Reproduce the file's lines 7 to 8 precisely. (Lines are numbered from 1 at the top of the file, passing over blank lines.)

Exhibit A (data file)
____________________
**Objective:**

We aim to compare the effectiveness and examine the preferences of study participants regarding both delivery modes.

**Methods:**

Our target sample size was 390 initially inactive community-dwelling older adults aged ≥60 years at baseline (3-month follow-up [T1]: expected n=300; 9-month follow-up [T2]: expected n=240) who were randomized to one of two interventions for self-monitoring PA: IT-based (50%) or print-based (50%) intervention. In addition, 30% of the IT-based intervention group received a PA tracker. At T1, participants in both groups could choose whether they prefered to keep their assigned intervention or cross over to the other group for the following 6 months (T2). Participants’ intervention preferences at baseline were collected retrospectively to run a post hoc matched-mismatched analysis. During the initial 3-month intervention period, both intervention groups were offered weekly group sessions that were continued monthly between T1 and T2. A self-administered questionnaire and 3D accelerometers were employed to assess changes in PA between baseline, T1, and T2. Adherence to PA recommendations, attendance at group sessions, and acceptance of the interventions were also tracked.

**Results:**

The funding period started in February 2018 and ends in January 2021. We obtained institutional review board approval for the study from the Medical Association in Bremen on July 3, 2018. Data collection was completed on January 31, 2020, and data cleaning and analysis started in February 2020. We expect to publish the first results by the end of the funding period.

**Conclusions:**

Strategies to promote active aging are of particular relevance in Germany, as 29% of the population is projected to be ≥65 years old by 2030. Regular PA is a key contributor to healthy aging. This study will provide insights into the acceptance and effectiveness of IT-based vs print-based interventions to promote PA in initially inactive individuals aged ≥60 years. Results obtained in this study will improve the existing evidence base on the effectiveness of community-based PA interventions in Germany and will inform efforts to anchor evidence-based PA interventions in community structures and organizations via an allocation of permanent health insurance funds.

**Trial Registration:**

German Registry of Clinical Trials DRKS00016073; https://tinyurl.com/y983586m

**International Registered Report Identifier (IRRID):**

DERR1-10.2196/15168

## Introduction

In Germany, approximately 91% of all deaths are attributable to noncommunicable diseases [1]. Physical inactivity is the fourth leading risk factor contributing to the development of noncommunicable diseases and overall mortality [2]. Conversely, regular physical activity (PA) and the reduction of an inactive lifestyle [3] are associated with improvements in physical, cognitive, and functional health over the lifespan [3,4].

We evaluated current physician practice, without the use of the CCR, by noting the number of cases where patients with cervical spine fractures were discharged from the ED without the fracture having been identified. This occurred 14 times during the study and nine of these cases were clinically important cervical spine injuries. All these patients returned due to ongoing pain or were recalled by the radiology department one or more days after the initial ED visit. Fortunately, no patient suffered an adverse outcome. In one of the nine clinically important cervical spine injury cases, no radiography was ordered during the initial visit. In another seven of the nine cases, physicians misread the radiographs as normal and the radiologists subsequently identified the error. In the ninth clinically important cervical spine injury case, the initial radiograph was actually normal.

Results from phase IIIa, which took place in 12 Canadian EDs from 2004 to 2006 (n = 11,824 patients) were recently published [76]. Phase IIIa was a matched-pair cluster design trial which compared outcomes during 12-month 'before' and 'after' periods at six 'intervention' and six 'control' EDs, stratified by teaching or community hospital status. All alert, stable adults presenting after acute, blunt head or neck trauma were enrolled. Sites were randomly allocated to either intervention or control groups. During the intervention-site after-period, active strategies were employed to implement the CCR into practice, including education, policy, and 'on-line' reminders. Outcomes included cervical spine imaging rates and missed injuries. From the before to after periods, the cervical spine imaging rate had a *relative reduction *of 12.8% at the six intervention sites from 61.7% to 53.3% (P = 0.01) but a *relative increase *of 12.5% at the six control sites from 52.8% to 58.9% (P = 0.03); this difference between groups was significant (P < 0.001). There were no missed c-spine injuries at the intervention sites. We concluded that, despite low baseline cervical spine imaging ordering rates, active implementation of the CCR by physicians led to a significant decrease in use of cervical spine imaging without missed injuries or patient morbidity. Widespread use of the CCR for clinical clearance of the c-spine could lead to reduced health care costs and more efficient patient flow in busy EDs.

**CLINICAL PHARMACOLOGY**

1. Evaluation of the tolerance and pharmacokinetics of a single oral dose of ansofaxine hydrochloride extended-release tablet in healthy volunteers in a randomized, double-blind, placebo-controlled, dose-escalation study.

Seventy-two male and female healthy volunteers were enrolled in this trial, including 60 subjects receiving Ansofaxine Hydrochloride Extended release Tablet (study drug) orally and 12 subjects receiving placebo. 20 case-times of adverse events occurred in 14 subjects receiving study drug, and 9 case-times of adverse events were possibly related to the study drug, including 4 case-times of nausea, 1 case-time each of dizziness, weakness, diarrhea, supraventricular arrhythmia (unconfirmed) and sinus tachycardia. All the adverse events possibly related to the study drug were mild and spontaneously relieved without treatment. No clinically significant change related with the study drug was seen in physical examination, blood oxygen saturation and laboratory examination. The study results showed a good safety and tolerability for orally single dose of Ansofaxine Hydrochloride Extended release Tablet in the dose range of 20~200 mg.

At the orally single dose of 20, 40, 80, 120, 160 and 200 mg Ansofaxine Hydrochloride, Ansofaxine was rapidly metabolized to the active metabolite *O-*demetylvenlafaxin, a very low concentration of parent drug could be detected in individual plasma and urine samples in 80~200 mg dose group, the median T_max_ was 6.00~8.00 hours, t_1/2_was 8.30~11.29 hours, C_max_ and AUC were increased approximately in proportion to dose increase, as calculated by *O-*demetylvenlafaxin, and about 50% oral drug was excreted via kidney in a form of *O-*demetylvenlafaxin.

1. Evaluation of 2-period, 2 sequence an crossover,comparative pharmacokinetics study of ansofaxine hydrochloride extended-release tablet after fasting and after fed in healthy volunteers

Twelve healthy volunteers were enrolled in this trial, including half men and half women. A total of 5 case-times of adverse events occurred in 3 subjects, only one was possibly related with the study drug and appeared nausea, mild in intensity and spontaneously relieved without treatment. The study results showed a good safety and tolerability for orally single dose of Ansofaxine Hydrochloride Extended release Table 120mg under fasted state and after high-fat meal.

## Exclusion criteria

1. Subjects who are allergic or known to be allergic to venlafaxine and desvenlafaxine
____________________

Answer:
**Conclusions:**

Strategies to promote active aging are of particular relevance in Germany, as 29% of the population is projected to be ≥65 years old by 2030. Regular PA is a key contributor to healthy aging. This study will provide insights into the acceptance and effectiveness of IT-based vs print-based interventions to promote PA in initially inactive individuals aged ≥60 years. Results obtained in this study will improve the existing evidence base on the effectiveness of community-based PA interventions in Germany and will inform efforts to anchor evidence-based PA interventions in community structures and organizations via an allocation of permanent health insurance funds.